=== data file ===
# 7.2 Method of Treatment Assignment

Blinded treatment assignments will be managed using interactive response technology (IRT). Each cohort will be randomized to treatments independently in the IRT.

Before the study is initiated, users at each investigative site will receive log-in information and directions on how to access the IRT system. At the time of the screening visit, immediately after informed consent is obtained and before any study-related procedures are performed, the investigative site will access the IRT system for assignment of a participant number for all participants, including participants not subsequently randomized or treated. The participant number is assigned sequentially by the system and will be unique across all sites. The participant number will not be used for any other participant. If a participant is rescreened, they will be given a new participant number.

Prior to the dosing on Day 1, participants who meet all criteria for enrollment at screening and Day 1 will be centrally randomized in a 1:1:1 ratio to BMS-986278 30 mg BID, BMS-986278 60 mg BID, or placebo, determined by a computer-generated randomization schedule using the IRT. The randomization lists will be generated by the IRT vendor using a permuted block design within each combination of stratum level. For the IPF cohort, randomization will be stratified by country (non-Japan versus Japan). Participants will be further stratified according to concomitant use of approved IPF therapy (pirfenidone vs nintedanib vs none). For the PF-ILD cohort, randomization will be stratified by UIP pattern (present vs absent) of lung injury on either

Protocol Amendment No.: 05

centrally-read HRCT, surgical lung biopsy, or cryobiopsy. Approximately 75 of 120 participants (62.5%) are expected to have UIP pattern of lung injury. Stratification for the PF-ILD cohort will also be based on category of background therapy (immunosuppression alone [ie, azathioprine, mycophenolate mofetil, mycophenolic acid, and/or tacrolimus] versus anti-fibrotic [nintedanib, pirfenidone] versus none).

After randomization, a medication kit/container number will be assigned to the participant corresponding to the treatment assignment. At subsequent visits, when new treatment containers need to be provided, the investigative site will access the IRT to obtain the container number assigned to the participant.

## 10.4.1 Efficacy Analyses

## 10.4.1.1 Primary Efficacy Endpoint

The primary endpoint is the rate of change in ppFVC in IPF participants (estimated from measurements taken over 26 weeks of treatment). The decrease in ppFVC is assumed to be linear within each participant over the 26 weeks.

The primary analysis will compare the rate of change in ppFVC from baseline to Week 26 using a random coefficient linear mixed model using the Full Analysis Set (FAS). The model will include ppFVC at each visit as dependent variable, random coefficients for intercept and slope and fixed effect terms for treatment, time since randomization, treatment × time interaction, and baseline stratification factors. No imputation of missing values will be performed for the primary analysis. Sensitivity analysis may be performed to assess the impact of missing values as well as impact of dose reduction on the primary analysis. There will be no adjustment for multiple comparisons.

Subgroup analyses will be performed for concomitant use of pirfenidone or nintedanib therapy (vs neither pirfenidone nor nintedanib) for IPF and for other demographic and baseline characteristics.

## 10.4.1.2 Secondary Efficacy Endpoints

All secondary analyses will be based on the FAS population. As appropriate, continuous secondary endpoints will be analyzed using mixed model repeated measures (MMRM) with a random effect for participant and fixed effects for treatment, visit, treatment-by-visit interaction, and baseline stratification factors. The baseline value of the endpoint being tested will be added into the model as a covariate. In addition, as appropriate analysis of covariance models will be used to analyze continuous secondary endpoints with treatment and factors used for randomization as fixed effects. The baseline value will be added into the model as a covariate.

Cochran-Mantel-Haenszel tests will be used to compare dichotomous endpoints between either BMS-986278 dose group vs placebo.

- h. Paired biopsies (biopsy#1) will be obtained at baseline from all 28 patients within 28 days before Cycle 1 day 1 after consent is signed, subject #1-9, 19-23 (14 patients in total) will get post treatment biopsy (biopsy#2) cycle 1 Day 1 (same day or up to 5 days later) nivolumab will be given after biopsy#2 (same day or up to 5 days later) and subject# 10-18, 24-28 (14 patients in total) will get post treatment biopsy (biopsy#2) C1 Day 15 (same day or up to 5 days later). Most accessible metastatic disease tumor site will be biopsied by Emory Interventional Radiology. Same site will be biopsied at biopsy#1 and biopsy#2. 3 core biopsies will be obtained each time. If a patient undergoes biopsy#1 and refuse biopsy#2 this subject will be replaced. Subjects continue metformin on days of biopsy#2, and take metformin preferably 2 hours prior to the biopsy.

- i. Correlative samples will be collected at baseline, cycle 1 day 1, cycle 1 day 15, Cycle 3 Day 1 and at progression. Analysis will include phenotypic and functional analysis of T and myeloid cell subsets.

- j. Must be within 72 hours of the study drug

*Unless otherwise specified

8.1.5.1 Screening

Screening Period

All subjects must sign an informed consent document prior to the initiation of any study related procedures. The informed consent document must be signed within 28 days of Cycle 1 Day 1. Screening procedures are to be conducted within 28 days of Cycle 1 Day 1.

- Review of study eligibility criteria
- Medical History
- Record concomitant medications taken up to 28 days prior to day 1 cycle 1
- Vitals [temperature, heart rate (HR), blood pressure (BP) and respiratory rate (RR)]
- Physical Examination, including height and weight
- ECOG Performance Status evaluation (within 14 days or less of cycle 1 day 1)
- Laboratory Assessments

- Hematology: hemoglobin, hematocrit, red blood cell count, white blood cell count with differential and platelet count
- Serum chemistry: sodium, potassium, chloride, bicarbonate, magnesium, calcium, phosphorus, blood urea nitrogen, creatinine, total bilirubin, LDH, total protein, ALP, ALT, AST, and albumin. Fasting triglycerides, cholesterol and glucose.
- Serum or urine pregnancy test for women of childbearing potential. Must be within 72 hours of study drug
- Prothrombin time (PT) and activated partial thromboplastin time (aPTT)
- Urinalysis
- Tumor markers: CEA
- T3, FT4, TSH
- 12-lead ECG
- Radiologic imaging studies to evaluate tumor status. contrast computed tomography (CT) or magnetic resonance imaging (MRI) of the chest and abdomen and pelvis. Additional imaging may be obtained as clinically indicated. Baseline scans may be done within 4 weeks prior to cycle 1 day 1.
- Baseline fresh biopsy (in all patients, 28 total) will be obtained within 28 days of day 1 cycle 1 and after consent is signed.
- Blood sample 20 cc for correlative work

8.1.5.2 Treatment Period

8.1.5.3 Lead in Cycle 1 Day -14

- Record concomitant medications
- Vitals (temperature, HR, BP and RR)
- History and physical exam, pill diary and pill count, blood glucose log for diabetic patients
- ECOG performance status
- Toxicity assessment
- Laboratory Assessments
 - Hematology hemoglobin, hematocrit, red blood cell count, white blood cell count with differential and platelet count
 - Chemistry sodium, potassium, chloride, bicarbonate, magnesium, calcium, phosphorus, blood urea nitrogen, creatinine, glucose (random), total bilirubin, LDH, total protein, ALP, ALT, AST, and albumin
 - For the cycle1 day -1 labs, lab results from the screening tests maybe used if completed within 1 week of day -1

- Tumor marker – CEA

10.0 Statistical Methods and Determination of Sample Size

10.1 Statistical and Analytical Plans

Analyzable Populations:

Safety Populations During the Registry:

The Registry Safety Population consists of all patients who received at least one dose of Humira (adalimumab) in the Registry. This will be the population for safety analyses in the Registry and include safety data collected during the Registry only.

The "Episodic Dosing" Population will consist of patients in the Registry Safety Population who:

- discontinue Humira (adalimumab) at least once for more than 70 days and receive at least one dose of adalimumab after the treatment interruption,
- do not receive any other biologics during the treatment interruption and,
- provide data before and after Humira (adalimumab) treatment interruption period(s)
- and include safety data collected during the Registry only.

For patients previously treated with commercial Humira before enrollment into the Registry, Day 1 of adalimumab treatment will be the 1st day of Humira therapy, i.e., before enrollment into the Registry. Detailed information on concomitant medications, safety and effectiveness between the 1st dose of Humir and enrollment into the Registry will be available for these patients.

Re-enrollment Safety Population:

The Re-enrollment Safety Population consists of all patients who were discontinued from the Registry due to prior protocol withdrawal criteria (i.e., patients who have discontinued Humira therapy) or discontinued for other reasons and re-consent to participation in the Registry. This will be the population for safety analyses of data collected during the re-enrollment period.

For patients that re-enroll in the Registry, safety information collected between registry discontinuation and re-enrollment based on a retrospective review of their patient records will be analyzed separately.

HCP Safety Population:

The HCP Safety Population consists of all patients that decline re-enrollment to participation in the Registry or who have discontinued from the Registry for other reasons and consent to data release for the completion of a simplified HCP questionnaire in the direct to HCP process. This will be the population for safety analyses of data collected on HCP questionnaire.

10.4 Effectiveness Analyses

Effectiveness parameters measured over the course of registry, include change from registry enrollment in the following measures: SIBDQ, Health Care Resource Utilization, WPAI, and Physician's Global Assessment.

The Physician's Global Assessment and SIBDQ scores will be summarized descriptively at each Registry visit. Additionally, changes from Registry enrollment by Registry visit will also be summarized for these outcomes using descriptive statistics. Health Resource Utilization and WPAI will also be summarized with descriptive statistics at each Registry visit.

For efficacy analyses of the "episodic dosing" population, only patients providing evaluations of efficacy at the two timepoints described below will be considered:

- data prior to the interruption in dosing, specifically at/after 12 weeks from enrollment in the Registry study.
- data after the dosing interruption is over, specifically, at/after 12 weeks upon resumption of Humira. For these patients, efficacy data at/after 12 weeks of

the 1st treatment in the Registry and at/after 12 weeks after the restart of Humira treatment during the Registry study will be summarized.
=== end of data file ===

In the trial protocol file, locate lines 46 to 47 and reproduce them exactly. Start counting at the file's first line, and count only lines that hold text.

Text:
- ECOG performance status
- Toxicity assessment